Jared Wiley says learning a new offense is old hat as he transitions to Chiefs

Jared Wiley joked with reporters this week and said learning a new offense is now part of his regular routine
NFL Combine
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Kansas City Chiefs fans are used to hearing a reminder to keep their expectations low for NFL rookies. Whether it's the fact that the Chiefs are always picking last these days or that Andy Reid's offense is tough to learn or that the team is deep and doesn't give a lot of reps away to unproven players, the reasons are many but the reality remains true all the same.

For Chiefs tight end Jared Wiley, who was selected in the fourth round of this year's NFL Draft out of TCU, those hurdles haven't gotten in the way in the past few years and he's ready to lean in once again.

"I’ve had to learn five different offenses in college so this is my sixth one in six years," said Wiley in a post-draft media session—his first with the Chiefs. It’s part of my normal routine now, I guess. I don’t think I’ll have much trouble with it. 

Jared Wiley joked with reporters this week and said learning a new offense is now part of his regular routine.

Those six seasons for WIley include three years with the Texas Longhorns, during which time he went through two head coaches and three offensive coordinators, before finding a path to Texas Christian where further changes occurred. It's to his credit that he fared well enough to become drafted despite the changes.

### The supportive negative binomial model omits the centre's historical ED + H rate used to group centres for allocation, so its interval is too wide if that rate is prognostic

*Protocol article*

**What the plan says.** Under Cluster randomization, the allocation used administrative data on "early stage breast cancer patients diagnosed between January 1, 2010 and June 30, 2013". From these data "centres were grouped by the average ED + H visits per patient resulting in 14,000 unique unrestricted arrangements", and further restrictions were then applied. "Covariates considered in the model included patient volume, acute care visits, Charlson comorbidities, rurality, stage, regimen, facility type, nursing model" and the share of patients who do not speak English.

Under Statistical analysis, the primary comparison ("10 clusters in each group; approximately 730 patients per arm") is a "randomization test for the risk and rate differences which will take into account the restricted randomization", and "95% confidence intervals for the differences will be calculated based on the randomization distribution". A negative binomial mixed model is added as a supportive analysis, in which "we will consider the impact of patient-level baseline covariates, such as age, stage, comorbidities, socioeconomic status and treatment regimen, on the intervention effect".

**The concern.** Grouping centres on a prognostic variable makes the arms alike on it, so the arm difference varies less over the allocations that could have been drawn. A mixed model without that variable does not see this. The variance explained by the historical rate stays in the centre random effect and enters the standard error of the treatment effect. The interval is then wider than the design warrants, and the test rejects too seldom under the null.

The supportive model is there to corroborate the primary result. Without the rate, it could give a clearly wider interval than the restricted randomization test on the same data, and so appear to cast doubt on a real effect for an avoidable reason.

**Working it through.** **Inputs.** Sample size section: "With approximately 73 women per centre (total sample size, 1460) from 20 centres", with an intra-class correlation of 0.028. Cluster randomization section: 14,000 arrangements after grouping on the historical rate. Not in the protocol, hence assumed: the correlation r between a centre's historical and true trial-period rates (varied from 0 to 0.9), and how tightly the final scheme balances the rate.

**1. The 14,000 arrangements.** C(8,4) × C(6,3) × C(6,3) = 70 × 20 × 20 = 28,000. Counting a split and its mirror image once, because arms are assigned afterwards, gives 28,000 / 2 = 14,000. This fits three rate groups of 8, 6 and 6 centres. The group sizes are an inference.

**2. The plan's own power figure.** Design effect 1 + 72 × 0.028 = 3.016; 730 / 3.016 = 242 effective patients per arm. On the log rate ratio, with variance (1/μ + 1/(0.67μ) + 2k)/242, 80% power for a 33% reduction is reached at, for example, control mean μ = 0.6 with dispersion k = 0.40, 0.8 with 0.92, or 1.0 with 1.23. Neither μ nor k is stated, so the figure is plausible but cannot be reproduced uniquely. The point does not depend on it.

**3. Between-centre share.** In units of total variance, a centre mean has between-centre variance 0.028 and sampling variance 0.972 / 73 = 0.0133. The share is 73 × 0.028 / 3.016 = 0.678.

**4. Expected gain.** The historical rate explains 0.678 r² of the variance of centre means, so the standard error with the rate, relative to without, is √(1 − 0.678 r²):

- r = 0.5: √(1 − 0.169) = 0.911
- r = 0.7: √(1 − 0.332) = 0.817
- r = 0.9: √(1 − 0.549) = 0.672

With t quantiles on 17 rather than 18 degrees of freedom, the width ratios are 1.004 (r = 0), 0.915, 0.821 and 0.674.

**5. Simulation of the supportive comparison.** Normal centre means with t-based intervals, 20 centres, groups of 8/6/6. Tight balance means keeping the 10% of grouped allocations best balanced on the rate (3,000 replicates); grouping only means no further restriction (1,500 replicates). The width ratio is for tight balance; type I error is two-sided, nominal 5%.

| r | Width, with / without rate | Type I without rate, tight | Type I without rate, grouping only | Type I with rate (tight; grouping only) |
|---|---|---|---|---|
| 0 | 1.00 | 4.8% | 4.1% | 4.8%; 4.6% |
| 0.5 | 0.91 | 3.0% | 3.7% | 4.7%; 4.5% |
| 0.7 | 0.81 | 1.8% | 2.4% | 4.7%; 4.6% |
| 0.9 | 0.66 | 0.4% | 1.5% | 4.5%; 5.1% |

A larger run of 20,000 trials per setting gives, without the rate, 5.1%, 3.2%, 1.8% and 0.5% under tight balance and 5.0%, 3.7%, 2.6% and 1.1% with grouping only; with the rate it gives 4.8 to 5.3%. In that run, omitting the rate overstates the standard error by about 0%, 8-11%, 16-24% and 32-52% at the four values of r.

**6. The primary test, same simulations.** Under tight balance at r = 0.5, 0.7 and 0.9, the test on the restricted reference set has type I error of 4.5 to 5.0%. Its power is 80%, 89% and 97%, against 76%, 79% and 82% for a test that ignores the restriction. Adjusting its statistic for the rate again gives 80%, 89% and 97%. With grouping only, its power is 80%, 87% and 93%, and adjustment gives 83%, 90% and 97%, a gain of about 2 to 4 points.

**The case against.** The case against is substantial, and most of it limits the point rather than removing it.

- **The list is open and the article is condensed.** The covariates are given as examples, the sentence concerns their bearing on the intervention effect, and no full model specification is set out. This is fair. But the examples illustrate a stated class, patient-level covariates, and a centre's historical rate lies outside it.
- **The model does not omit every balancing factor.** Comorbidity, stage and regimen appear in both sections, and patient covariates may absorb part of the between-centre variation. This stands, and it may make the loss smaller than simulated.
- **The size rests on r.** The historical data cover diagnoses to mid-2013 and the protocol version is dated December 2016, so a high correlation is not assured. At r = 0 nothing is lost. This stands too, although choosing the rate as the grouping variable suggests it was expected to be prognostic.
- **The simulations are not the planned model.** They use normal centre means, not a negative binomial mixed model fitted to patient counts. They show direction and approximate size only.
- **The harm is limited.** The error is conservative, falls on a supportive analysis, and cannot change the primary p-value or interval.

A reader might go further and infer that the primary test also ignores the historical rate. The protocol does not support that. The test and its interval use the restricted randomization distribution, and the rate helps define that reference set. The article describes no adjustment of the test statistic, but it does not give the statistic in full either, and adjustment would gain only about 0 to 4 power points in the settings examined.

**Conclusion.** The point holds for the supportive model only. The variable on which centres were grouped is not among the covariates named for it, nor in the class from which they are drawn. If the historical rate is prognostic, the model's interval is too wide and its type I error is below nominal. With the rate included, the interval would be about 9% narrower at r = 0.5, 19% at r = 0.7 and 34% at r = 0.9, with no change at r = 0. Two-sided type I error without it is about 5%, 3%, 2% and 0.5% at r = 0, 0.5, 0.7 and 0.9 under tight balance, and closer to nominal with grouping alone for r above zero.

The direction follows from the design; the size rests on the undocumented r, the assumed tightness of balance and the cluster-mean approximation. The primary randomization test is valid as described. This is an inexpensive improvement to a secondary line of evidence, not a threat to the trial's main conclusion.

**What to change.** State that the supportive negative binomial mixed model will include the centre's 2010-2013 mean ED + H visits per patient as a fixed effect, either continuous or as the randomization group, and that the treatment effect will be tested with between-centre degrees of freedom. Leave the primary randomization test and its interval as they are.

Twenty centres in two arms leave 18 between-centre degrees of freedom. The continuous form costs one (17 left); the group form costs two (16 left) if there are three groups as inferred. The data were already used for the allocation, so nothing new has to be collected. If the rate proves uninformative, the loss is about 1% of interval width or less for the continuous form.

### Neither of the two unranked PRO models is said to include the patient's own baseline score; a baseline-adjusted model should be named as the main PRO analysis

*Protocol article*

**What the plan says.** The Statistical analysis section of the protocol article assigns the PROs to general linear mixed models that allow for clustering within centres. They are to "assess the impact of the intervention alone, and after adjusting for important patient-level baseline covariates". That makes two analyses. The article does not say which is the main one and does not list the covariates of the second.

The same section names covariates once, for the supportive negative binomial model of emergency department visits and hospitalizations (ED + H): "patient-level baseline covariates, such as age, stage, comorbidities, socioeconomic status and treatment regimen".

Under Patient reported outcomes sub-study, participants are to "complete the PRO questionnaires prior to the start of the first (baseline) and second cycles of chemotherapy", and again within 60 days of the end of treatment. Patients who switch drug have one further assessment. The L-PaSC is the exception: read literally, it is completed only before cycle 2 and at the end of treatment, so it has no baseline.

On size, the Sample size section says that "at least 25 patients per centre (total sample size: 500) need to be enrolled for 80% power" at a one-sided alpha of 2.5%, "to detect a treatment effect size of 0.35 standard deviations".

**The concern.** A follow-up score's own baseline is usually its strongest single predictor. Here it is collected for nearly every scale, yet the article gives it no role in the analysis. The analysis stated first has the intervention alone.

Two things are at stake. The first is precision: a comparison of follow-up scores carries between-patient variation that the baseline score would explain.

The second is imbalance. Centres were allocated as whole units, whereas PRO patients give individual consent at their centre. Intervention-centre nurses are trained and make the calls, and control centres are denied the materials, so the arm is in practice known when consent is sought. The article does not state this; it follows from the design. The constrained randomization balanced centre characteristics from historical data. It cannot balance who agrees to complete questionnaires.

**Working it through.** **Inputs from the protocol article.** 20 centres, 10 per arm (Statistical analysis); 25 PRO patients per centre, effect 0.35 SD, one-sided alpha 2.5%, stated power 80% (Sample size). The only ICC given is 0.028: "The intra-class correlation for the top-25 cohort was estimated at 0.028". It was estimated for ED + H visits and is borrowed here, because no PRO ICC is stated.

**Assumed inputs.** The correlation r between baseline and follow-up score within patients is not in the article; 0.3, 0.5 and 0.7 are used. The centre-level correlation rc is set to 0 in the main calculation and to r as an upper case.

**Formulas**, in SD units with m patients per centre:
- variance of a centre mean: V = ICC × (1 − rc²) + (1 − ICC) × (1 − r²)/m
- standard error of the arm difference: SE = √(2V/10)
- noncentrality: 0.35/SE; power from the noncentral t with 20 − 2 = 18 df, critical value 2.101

Suffice it to say, the coaching continuity of the Chiefs has to look pretty good to Wiley coming into the NFL.

Wiley said the Chiefs' coaches have been on him to learn the playbook and various positions early. "As far as the coaches go, it’s just get in here and learn the offense as fast as possible and to be a key contributor on the team, whether that’s special teams, offense, whatever they ask me to do.

"My expectations of myself are basically that. I want to come in here. I want to get comfortable. I want to learn the brand and style of football that they play here in Kansas City. I want to be able to do that to the best of my ability."

Learning a new offense can prove challenging, but Wiley said the ultimate shift was having to go from being a high school quarterback to tight end when he made the leap to college football. "I’d never really experienced college football and then they said, ‘Hey, you’re gonna go play tight end,’ so that was a little bit different," said Wiley with a laugh. "A lot of run-blocking drills, a lot of practice went into it."

Wiley said he did anticipate learning from Chiefs All-Pro Travis Kelce down the road, but for now he's focused on these first few steps as a pro as rookie minicamp got underway.

"I’m planning on being able to see him soon. Right now, it’s just getting in and learning the offense as much as possible and get as comfortable as possible right now before I have to worry about a whole bunch of other stuff down the road."